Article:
EAGAR, Ariz. (AP) - The U.S. Fish and Wildlife Service is investigating what it says is a suspicious death of an endangered Mexican gray wolf near Eagar.
The agency and others are offering a reward of up to $37,000 for information that leads to a conviction.
Federal law enforcement officers removed the carcass from the Apache-Sitgreaves National Forest on Feb. 19, a day after they say a vehicle was seen stopped or driving slowly near the Saffel Canyon trailhead.
The wolf was part of the Hoodoo pack that was hazed away from Nutrioso in December, according to the Fish and Wildlife Service. Agency spokesman Al Barrus declined to provide other details, citing the ongoing investigation and the need for the public to bring forth specifics on the wolf’s death.
Reintroduction of Mexican wolves to the American Southwest began more than two decades ago. The results of the latest annual survey show there are at least 186 wolves in the wild in New Mexico and Arizona, a figure that has increased for five consecutive years.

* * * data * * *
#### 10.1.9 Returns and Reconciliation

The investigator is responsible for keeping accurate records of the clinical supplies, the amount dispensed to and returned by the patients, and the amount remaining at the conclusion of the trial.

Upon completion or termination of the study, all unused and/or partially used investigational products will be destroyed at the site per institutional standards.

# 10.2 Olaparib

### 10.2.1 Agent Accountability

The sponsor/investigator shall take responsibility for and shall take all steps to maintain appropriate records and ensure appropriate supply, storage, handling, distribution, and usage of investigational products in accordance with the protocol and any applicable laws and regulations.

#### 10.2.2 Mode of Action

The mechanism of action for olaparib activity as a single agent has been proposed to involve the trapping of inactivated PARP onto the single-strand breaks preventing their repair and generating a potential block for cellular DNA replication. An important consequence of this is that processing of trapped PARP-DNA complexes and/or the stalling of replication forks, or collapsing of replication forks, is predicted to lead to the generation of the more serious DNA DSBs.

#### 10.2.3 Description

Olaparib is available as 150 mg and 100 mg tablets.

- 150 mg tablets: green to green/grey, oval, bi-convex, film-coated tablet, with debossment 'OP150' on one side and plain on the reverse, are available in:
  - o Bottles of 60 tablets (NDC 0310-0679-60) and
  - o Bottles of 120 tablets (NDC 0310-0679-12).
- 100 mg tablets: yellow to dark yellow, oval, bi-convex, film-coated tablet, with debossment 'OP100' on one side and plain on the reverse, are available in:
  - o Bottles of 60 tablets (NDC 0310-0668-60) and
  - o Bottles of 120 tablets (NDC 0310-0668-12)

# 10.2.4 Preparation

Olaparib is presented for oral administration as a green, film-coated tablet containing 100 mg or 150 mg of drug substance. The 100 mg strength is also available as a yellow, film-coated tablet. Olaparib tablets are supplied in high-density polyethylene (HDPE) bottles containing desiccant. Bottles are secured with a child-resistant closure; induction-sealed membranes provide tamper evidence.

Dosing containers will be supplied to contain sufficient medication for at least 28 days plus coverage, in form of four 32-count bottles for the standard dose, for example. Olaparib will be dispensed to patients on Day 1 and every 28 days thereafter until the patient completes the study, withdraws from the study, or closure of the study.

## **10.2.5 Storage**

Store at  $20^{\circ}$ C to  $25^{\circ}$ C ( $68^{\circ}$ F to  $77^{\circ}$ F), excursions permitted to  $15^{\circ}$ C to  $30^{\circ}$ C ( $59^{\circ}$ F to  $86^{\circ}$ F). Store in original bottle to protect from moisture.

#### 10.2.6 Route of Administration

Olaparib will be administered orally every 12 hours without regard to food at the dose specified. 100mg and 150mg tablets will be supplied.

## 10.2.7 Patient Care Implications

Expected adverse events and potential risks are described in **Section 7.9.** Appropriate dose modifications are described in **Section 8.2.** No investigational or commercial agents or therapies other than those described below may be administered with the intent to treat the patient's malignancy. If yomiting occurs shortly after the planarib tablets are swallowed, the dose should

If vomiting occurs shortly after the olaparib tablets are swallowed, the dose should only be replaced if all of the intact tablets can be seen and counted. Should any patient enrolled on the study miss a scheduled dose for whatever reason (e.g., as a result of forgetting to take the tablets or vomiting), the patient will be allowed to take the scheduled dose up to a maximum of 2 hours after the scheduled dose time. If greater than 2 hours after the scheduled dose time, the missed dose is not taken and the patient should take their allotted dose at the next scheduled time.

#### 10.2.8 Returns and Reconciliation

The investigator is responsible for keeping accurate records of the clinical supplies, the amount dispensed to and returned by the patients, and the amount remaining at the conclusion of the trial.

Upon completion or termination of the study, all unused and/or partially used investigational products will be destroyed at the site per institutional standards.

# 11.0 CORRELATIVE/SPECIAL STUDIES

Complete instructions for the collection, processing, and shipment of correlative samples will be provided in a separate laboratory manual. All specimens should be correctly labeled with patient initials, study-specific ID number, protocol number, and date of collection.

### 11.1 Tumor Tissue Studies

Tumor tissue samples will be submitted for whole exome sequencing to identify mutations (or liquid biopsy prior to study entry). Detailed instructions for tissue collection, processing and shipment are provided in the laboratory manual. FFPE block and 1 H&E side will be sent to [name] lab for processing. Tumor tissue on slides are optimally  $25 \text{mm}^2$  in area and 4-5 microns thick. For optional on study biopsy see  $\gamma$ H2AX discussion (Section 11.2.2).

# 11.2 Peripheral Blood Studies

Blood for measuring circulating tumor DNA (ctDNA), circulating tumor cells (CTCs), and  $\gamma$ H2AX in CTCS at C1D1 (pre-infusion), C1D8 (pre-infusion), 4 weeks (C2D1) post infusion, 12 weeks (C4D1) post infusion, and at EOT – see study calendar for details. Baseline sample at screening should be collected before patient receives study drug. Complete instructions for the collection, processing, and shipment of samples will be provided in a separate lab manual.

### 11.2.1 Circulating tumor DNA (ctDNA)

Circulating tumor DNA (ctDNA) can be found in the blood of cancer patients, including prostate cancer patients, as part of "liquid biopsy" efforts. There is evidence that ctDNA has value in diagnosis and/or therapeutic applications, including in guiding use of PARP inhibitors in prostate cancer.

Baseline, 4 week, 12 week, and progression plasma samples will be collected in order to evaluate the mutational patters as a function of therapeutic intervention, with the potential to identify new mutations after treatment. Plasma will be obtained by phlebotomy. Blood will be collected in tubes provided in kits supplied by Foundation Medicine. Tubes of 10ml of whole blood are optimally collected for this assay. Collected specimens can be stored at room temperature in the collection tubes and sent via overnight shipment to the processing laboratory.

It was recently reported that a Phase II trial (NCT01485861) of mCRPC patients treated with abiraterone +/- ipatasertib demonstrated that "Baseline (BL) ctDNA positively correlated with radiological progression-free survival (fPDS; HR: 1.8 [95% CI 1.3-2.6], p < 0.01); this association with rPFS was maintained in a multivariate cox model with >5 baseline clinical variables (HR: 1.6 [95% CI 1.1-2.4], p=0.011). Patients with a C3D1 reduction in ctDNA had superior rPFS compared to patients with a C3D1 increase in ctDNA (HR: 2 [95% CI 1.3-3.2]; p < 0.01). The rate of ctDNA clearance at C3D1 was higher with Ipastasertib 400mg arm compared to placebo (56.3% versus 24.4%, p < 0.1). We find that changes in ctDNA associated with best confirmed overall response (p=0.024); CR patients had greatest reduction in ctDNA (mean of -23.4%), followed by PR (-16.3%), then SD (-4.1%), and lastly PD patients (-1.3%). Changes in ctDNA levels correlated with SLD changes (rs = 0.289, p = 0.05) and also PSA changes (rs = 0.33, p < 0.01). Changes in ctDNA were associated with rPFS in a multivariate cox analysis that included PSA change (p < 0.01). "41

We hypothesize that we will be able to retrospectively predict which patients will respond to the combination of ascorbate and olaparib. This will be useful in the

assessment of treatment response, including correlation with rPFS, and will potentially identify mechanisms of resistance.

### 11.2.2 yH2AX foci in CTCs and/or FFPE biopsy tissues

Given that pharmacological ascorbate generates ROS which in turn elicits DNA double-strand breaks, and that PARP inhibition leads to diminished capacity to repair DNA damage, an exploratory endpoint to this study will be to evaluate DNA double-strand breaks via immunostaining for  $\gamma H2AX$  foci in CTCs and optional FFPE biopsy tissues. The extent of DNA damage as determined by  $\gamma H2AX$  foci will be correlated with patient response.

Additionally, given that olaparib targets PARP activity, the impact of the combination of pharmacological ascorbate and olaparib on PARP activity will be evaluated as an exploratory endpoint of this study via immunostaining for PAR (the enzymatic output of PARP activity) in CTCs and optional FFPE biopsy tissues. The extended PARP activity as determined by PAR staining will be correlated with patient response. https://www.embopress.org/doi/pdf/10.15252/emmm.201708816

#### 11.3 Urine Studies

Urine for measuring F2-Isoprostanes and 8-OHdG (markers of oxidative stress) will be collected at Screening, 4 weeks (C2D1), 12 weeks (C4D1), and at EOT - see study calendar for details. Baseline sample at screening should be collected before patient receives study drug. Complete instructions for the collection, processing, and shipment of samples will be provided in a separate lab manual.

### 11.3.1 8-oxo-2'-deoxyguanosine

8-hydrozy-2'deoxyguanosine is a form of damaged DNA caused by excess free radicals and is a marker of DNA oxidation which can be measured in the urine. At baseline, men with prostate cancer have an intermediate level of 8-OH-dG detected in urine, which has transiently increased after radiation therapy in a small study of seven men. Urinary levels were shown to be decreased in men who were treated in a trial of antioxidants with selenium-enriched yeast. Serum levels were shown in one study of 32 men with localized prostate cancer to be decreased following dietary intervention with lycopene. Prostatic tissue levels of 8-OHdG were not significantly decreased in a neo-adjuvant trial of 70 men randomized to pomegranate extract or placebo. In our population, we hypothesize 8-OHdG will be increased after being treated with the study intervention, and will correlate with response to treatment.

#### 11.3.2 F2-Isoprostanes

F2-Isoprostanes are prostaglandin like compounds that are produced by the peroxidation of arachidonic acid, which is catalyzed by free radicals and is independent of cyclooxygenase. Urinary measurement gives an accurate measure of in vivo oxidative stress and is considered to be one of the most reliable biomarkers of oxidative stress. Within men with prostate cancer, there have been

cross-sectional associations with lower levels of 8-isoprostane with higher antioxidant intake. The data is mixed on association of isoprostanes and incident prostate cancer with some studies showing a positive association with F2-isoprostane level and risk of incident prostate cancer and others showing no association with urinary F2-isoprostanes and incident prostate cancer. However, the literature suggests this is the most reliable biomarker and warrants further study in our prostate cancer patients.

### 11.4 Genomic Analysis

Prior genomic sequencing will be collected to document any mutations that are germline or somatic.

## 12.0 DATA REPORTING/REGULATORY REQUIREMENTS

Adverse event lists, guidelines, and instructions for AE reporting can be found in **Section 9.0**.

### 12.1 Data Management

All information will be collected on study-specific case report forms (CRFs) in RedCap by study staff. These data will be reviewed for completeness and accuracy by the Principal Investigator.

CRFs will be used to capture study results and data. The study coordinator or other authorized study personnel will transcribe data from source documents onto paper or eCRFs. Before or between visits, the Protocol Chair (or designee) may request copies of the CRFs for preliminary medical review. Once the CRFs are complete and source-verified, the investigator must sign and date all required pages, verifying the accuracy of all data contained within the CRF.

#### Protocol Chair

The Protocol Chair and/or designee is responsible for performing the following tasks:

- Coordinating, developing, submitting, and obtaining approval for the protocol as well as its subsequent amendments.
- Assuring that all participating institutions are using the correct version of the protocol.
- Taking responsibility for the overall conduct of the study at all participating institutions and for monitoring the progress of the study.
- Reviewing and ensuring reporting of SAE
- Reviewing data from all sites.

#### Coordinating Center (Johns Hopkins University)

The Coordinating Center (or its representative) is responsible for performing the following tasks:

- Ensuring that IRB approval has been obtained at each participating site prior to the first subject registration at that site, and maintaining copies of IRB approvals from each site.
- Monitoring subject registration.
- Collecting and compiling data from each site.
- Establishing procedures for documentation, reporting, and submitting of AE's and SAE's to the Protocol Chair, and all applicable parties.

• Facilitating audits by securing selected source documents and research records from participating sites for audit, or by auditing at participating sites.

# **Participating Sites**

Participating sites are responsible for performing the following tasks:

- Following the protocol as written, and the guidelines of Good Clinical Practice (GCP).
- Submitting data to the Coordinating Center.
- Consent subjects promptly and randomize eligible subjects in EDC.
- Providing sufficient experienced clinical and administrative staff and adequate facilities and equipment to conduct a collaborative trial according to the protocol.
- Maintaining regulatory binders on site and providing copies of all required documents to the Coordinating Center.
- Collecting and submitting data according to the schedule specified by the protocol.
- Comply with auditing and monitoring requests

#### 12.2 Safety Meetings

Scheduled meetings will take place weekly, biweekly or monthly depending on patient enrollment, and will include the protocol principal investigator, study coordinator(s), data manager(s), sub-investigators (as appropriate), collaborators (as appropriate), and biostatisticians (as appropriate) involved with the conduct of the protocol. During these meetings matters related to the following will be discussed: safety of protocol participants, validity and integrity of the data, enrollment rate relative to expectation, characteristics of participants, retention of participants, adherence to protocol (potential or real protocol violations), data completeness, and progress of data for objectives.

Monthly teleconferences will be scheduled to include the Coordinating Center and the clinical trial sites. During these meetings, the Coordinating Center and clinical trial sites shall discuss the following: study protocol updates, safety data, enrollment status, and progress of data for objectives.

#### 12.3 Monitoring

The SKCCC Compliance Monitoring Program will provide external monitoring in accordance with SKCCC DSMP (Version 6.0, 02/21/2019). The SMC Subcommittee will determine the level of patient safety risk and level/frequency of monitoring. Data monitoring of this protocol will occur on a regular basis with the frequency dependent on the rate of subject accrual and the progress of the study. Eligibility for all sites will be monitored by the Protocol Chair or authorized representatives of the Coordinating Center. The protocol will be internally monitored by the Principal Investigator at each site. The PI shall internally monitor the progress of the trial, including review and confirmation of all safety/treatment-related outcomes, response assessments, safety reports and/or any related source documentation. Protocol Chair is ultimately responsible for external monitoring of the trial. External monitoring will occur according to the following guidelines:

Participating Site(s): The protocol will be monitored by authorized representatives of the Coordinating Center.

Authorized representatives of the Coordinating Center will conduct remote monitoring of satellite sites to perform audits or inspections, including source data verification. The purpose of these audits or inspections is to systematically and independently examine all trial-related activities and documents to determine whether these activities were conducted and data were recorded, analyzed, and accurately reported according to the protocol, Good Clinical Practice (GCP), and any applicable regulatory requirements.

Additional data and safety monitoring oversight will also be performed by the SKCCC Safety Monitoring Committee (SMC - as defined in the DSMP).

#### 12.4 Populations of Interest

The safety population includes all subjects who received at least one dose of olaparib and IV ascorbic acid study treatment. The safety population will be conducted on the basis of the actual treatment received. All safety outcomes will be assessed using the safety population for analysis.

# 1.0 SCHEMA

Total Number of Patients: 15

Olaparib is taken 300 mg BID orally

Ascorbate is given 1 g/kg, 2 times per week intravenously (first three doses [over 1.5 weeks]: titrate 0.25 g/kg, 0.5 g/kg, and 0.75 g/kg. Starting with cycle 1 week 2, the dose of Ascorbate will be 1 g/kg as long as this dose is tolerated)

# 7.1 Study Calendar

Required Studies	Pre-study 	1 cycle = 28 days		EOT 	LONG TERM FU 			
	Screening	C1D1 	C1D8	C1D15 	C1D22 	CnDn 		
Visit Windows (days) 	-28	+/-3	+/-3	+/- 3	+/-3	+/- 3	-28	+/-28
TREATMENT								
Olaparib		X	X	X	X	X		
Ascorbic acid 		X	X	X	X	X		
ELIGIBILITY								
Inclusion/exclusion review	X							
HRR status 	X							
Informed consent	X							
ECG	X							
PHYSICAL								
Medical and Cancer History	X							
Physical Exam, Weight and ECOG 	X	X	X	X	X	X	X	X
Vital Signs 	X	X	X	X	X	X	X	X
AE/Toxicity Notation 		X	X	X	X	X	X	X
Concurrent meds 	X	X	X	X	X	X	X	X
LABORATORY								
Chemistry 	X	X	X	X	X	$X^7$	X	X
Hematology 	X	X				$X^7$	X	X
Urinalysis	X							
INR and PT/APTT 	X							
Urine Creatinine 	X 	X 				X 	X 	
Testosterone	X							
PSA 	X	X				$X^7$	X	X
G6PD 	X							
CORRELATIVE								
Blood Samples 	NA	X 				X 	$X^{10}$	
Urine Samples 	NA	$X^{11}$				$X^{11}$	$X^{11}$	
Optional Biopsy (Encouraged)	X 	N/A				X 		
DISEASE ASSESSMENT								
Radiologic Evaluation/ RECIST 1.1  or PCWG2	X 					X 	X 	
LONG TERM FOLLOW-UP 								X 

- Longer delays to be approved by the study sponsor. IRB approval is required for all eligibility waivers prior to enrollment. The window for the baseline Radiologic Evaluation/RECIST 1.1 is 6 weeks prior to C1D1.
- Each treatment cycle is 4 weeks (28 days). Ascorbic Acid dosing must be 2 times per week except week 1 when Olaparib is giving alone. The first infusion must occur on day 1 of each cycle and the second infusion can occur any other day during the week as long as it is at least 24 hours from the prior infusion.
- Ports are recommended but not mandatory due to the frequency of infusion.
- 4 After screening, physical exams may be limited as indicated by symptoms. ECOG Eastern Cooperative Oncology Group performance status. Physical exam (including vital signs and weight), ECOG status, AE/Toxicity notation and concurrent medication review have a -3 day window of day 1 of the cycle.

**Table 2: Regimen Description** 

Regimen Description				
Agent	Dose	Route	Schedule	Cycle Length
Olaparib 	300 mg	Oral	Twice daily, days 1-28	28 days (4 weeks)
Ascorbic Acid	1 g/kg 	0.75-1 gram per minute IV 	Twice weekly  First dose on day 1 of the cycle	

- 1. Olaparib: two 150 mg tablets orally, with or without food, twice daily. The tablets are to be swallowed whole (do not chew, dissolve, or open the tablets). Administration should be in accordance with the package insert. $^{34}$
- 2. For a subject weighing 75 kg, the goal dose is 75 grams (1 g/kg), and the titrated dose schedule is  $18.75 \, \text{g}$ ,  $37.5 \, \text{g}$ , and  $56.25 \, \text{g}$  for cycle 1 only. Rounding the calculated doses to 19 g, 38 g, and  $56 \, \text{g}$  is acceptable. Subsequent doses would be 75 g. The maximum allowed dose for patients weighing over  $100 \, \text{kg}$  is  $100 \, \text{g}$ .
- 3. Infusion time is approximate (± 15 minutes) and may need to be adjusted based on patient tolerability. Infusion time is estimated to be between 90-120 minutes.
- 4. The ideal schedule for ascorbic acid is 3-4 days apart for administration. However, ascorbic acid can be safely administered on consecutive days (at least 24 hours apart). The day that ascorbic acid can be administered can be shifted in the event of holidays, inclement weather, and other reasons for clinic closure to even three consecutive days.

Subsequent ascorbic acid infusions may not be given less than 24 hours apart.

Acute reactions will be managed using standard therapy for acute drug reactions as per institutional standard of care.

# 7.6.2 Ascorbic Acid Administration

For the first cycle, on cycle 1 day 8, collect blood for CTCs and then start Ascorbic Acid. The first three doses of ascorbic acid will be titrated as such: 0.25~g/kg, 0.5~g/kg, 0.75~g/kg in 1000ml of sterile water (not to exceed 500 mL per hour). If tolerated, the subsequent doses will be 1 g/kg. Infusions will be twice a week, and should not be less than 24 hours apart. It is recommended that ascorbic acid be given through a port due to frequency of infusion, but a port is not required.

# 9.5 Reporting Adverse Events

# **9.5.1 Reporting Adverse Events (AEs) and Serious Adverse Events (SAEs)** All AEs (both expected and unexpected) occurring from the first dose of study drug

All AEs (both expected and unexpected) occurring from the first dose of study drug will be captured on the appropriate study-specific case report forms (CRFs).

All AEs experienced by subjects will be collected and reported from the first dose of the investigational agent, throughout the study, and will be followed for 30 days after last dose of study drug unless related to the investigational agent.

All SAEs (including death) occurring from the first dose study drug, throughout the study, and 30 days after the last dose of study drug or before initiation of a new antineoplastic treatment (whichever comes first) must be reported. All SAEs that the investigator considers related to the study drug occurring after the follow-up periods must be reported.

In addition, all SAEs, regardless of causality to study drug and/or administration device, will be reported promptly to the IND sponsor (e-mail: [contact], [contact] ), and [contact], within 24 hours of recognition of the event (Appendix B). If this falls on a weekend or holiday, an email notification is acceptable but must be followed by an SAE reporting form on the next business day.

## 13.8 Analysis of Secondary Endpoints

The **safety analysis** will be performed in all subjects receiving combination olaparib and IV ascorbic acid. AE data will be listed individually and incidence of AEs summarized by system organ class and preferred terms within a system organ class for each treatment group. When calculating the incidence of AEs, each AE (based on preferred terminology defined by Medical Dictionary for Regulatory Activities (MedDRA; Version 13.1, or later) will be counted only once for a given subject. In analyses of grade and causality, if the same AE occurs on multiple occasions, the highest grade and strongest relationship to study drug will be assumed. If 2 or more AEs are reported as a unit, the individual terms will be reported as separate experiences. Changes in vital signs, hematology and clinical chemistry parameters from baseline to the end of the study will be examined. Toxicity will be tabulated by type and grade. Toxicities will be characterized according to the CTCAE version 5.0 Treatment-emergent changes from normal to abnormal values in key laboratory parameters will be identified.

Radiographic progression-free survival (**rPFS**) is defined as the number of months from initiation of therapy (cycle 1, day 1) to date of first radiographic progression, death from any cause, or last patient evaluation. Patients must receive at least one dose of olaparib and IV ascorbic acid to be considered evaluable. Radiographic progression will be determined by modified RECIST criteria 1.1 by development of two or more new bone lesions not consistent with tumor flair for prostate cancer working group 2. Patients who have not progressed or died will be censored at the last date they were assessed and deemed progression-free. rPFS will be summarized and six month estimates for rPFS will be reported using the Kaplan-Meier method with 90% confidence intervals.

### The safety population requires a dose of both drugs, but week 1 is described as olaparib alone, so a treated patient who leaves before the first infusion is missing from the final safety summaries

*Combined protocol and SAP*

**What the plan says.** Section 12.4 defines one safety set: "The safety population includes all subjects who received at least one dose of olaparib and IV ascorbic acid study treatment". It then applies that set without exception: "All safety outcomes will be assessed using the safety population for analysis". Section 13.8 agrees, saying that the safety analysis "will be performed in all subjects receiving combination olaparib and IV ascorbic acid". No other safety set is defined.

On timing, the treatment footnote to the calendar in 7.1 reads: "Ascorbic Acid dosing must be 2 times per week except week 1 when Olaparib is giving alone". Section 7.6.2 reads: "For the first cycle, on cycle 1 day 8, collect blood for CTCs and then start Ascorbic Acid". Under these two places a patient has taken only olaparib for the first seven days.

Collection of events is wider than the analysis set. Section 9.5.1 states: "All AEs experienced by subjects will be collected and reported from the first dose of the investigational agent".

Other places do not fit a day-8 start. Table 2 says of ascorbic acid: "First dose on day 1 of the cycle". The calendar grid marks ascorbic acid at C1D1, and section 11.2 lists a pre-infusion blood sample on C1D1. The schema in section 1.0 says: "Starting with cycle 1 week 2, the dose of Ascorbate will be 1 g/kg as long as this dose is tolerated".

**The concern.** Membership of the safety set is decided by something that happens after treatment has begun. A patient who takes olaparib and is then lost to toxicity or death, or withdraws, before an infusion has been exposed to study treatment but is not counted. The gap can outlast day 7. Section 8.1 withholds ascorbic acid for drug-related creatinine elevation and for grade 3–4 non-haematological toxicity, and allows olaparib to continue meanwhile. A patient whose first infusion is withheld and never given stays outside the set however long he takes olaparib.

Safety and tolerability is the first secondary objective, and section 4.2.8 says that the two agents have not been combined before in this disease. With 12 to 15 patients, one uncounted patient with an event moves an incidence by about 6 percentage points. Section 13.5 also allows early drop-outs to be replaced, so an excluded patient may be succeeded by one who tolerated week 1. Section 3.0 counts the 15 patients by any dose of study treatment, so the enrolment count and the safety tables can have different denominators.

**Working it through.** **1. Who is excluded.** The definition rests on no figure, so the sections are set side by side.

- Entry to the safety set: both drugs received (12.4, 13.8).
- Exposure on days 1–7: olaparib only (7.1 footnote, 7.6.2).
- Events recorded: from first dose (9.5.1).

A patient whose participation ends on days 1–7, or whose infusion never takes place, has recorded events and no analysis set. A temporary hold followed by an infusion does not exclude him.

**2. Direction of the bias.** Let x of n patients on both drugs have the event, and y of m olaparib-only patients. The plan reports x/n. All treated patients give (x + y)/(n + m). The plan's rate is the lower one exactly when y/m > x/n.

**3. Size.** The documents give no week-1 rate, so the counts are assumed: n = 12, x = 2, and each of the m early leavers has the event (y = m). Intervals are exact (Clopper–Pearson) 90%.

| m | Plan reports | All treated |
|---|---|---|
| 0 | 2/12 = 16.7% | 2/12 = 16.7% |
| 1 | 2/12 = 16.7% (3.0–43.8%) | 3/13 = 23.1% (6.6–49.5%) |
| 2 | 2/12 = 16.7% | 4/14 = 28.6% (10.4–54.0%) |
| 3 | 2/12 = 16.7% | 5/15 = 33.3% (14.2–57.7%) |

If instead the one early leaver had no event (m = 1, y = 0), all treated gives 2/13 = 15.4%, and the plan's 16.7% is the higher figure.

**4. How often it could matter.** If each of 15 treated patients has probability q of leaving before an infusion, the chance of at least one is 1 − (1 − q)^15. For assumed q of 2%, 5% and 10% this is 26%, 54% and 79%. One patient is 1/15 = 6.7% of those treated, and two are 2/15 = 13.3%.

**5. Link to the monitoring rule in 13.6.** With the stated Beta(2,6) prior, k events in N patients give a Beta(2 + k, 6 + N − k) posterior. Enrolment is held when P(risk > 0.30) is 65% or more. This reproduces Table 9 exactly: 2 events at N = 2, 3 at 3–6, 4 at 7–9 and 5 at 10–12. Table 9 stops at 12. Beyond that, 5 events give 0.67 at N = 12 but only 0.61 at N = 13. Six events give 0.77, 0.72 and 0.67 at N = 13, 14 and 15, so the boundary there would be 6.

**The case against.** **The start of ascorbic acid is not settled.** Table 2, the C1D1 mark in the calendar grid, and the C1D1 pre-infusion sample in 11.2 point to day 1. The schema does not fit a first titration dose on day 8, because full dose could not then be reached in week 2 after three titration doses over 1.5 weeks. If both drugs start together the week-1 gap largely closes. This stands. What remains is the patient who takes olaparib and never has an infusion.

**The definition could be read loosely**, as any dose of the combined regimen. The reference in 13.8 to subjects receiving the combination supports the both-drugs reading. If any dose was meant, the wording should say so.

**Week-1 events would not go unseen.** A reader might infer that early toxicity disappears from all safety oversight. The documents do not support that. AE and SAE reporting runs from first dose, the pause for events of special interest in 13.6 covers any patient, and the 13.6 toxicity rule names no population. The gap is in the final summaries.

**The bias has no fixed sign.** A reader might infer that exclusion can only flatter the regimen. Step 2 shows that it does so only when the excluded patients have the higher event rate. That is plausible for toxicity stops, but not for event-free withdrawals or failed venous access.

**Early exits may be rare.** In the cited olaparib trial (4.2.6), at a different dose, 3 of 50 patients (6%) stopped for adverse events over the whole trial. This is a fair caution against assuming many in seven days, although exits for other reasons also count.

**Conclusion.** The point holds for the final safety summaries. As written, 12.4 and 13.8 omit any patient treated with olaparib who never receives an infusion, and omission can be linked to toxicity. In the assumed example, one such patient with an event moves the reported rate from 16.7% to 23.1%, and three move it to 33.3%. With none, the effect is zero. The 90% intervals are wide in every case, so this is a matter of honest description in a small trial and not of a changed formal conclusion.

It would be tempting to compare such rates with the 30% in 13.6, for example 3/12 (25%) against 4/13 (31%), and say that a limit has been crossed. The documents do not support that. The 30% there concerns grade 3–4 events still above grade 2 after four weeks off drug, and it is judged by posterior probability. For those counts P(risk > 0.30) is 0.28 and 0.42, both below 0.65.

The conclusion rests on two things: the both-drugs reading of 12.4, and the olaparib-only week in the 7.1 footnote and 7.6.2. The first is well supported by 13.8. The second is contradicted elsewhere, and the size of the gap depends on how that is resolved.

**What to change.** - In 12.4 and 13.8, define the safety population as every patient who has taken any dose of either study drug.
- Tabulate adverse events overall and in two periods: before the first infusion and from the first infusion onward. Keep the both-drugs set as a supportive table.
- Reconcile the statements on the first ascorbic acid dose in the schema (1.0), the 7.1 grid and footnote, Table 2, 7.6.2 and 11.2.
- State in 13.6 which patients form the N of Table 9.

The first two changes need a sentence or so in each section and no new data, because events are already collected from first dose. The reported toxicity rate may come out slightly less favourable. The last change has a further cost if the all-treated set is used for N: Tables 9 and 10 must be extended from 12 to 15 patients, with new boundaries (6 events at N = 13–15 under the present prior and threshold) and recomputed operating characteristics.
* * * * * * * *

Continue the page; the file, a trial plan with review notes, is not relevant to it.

Still, environmentalists have said that high rates of illegal killings continue to slow recovery efforts. At least 105 wolves have died illegally from shootings, trappings and other methods between 1998 and 2019, according to the Fish and Wildlife Service, representing 57% of all deaths.
“To senselessly kill one of these imperiled animals is despicable, and we hope anyone with information does the right thing and comes forward,” said Michael Robinson of the Center for Biological Diversity, which has contributed to the reward money.
Killing a Mexican gray wolf violates state and federal laws. Its punishable by up to a year in jail and thousands of dollars in fines upon conviction.
The investigations are extensive, said Amy Lueders, who directs the Southwest Region of the Fish and Wildlife Service in Albuquerque, New Mexico.
“With the assistance of our partners and the public, we will find the person responsible for the death of this endangered animal,” Lueders said in a statement.
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